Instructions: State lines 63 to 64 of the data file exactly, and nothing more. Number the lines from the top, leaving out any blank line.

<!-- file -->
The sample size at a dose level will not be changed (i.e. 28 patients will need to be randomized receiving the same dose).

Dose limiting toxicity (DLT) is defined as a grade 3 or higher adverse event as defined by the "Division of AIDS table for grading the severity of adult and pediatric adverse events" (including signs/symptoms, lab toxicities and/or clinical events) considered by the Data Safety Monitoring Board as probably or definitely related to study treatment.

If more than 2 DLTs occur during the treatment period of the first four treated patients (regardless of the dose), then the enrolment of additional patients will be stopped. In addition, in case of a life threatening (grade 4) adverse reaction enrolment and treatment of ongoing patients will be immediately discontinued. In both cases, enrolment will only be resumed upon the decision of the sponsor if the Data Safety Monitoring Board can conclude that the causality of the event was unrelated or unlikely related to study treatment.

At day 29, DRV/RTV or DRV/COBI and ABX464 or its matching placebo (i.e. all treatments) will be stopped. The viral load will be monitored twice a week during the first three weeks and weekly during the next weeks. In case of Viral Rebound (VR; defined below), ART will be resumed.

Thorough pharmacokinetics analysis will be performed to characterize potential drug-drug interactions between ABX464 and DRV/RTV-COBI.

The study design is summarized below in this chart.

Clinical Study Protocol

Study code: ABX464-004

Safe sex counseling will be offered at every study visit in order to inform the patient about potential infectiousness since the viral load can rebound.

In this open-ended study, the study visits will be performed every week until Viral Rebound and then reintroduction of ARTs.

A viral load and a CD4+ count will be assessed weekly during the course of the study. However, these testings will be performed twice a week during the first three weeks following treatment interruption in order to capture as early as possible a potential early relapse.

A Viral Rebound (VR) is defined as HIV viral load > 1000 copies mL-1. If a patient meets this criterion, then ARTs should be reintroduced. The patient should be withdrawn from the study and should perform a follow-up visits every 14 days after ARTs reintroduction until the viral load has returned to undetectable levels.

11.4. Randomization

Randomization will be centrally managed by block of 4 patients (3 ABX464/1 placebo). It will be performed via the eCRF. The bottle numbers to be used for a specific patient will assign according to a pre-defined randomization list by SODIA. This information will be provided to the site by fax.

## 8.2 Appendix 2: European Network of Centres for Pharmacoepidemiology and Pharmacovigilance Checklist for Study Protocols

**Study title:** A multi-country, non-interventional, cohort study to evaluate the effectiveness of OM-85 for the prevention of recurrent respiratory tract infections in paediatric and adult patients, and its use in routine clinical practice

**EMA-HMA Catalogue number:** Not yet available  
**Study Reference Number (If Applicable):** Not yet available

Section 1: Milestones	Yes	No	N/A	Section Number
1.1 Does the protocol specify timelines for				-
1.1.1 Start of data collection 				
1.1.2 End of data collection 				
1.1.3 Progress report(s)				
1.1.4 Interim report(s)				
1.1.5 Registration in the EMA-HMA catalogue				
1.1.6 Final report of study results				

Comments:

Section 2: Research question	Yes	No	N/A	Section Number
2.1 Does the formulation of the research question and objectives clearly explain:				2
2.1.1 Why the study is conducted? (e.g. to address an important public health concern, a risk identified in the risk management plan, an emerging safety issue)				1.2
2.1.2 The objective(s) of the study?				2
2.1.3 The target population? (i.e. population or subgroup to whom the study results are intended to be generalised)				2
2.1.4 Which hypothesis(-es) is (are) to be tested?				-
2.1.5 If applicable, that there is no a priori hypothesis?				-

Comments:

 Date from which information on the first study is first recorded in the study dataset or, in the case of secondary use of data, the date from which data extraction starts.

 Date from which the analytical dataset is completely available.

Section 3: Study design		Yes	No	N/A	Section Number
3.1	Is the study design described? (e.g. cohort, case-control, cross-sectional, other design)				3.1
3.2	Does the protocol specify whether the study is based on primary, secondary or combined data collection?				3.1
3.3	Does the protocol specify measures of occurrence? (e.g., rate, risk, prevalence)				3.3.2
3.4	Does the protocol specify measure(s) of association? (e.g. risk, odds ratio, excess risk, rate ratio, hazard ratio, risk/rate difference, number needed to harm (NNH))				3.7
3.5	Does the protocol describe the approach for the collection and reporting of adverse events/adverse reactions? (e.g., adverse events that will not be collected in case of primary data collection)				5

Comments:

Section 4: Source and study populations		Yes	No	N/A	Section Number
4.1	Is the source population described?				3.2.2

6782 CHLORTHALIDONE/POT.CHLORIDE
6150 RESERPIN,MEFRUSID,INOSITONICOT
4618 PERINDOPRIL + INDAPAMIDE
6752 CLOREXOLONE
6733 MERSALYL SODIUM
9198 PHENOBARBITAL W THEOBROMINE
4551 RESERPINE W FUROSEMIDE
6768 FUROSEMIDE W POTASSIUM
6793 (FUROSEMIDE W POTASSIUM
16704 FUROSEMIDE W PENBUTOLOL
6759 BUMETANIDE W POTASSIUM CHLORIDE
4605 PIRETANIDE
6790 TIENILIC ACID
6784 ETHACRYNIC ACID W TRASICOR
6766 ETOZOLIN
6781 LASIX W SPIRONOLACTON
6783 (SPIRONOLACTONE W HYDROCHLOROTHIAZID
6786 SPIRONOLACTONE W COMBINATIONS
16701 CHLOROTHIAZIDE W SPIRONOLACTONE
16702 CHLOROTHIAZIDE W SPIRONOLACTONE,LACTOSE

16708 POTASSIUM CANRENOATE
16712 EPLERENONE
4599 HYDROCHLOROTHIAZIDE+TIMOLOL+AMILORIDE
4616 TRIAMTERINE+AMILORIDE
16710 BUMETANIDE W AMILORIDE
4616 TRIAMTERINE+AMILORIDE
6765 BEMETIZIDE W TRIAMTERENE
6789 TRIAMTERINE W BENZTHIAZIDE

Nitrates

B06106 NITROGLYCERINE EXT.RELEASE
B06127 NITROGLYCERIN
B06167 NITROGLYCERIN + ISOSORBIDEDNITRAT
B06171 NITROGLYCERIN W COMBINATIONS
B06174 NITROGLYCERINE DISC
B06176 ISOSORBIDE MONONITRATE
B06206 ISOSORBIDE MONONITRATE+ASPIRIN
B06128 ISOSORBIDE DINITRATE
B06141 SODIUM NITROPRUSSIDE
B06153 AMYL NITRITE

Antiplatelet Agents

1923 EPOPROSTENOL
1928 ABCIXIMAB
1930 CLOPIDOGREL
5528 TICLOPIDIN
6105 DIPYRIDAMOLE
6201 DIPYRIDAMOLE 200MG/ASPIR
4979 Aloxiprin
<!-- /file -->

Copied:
6783 (SPIRONOLACTONE W HYDROCHLOROTHIAZID
6786 SPIRONOLACTONE W COMBINATIONS